A mobile app can remind a customer what they ordered last time that they loved (or hated) and can even recommend products to try based on their history. Repeat purchases can result in rewards such like discounts or freebies, and they don’t have to wade through their emails or text messages to know exactly where to find that magical code that means a free latte. A mobile app is also a strong way to compete with online and mobile businesses that are, lets be honest, the future of almost every industry. With a mobile app, your brick-and-mortar business can compete with other brick-and-mortars and it can also compete with online only businesses as well, giving you a corner on both types of markets.
Social Networking – Connecting Customer Interaction With Your Business Model
You can provide social networking on your app or through it, connecting your customers to each other as well as easily connecting your customers to your business’ social media, and more. Plus, push notifications let your customers know instantaneously when you announce a new event, a new deal or special, or they’ve earned enough rewards for one of those freebies or discounts. It maximizes customer engagement and branding with one tool, in one place.
Beyond all of that, apps can also be a source of revenue and marketing in and of themselves. You can utilize in-app advertising, allowing other businesses to promote their brands within your app and receiving a percentage from clicks they receive and so-forth. You could go in a rarer direction and create an app that involves gaming of some sort, whether as a section of your app or as the app itself. Games provide revenue through ads as well, but also through in-game purchases that can boost a user’s chances of winning and advancing in the game, or looking cool with accessories and so forth. You can also provide rewards for app users who promote your app to their contacts, offering options for promoting it to their Facebook, Twitter, email contacts, phone contacts, et cetera. Every connection, for example, could get them a discount, in-app money, or a freebie of some sort.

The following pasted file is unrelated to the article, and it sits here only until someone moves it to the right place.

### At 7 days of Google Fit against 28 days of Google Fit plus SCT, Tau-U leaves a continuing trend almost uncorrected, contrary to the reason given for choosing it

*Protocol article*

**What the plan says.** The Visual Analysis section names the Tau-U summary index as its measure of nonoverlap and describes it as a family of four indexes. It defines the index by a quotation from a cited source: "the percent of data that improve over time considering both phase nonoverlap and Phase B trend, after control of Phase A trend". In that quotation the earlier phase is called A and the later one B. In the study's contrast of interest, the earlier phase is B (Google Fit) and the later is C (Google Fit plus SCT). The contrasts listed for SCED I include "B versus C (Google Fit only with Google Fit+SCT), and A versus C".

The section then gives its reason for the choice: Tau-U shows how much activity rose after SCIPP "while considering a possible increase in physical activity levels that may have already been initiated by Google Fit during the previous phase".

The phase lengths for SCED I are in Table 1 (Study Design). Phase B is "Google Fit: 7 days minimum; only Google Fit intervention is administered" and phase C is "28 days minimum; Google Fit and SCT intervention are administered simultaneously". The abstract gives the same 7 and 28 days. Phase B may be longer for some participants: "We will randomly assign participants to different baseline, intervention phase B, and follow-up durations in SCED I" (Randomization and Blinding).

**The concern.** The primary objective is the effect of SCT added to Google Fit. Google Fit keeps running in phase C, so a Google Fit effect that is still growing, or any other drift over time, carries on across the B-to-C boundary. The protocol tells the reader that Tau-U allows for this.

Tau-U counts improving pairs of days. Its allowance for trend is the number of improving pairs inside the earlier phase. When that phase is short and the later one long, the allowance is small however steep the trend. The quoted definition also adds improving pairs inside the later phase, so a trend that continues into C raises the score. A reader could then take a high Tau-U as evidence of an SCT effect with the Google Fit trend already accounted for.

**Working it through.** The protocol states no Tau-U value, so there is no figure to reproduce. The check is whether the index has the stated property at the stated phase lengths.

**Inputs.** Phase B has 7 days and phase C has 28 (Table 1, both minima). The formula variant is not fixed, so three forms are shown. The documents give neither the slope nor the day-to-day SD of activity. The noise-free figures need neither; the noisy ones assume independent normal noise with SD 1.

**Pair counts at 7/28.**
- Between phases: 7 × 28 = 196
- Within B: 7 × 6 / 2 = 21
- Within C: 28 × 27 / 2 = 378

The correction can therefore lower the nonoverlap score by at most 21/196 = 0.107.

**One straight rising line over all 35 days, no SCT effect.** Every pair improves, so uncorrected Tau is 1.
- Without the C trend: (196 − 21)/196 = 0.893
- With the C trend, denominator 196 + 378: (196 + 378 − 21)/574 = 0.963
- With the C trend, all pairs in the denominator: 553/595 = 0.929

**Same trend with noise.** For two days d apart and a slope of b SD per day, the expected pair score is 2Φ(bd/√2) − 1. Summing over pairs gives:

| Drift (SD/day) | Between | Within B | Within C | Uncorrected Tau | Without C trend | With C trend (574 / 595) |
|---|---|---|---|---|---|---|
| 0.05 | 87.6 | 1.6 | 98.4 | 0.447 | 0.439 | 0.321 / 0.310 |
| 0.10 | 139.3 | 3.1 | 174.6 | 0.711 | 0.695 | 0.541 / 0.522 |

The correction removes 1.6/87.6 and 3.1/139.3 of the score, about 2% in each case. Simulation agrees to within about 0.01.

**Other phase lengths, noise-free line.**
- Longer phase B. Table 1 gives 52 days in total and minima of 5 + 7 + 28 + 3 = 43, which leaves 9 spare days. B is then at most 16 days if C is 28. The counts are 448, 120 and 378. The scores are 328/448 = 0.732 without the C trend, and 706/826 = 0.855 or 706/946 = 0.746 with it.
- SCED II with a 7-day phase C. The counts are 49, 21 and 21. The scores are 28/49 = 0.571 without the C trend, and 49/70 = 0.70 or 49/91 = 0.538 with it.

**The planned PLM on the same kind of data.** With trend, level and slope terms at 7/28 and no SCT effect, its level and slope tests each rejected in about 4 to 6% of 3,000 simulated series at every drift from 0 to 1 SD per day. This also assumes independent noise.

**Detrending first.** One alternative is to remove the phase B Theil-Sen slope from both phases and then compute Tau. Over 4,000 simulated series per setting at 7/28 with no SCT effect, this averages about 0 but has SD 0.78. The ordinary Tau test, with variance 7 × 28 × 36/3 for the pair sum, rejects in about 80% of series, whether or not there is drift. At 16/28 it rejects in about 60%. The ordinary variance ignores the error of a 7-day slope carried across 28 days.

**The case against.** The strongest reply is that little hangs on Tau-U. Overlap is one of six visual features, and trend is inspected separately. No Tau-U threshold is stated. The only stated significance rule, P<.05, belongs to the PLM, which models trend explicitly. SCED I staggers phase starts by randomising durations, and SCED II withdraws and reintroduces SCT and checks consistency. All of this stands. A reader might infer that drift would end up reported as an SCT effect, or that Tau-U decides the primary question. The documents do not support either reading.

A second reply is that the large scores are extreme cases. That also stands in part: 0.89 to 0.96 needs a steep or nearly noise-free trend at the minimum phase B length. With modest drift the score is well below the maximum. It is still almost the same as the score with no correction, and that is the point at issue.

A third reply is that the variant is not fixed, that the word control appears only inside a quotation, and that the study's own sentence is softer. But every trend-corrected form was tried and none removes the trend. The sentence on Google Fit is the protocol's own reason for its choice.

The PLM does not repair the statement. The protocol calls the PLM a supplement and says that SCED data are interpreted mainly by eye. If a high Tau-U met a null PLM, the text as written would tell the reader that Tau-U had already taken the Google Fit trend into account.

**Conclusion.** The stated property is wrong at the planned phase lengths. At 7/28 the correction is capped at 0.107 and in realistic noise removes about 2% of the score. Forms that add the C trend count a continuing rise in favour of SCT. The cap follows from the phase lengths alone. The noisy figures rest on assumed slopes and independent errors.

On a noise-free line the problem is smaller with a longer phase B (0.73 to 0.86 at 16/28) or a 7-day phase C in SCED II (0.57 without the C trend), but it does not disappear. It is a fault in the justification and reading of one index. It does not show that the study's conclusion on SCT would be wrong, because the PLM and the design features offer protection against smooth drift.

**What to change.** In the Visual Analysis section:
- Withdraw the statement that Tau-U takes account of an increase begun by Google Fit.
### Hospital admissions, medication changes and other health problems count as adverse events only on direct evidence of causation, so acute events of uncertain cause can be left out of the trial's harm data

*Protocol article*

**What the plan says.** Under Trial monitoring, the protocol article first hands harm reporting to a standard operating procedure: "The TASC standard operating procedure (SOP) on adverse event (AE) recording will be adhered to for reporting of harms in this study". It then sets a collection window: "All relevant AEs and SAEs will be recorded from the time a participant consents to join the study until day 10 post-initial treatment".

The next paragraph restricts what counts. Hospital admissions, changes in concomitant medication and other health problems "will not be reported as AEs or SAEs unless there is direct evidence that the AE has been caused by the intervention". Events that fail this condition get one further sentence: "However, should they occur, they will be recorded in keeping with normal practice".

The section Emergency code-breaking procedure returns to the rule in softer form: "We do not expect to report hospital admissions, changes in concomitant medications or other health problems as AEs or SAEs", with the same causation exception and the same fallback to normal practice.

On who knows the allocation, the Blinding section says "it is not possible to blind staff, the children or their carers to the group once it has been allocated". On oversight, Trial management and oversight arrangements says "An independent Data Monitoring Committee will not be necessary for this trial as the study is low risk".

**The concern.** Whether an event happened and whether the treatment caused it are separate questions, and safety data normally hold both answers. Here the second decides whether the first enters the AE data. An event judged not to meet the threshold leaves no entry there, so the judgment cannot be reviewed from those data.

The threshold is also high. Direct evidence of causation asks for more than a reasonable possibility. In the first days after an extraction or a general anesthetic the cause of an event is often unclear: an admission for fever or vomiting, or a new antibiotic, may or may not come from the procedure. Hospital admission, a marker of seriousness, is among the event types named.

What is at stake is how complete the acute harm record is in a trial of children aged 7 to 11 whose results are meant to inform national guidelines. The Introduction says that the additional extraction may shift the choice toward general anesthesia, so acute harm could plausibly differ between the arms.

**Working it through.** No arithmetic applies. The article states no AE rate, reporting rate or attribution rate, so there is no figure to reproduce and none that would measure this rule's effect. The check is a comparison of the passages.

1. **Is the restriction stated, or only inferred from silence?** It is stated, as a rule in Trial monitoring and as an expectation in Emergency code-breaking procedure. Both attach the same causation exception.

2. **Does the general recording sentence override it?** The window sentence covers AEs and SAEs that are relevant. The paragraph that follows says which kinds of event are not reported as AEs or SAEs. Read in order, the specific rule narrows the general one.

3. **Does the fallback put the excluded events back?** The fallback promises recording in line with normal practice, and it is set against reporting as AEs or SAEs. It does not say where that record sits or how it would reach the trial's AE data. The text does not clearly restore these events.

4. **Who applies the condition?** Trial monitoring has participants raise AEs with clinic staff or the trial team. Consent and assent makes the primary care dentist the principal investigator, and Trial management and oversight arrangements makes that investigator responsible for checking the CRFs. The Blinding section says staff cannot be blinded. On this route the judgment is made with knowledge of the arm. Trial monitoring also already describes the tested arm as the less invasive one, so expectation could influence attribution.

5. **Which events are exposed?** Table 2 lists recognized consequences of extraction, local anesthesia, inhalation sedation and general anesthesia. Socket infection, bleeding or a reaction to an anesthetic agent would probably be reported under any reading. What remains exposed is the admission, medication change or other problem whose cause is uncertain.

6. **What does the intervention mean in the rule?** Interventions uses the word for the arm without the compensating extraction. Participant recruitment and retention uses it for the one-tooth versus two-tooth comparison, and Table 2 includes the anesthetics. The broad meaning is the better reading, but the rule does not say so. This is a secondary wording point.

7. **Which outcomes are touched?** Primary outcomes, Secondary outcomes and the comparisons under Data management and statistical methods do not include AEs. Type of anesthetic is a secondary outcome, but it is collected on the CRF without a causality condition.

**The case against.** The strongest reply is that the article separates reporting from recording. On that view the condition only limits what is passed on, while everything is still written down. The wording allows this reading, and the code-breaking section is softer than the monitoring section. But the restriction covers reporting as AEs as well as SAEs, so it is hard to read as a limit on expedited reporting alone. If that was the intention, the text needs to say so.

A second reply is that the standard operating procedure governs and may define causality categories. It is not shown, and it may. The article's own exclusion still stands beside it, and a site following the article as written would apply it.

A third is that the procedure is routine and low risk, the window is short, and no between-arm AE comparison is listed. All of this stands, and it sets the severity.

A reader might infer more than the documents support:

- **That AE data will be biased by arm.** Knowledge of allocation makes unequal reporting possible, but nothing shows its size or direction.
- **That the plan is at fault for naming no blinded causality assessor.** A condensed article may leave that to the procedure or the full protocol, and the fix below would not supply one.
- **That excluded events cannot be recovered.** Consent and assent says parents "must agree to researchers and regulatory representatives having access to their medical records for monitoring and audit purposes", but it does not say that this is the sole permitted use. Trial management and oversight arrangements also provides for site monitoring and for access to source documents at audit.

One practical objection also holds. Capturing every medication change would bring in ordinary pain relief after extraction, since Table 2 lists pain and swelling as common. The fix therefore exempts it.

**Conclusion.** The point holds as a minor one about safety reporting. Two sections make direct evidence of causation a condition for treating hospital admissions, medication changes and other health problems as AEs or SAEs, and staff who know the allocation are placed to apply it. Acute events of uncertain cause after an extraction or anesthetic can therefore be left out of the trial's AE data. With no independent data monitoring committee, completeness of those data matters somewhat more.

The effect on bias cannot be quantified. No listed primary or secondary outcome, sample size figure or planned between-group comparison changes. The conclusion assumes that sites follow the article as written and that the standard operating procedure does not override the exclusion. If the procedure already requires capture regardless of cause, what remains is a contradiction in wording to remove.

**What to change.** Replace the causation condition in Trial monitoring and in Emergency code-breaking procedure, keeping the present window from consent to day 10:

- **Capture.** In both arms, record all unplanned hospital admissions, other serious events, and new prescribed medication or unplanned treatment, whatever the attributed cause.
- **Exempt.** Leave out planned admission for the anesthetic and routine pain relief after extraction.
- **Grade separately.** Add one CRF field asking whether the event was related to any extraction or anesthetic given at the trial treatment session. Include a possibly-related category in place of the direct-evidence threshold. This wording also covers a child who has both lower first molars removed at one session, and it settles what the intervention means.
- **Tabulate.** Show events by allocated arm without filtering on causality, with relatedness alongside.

Developing Your App
As far as developing your app, make sure you really think about your brand and the needs of your customer base. When developing your app, pay attention to its intuitiveness; people should be able to open your app for the first time, perhaps knowing nothing about your business, and understand quickly what it’s for and how to use it. Be as unique and specific as possible when it comes to features in your app. There are fashion companies that have apps that will let you take a picture of a piece of clothing and then will connect you to similar or complementary styles. Just like your brand, your app should be unique, standing out from your competitors. Studying your competitors, especially if they have apps, can help you firstly learn what they’ve done and secondly figure out what they could’ve done better. That gives you what you can do better.
Finally, when you develop your app, make sure there’s a system in place to update it regularly and readily; this will combat boredom in your customers as well as ensuring that any glitches or badly designed elements don’t just sit on your app for months, annoying and turning away customers and ruining the app before it’s even begun to work for you and your business.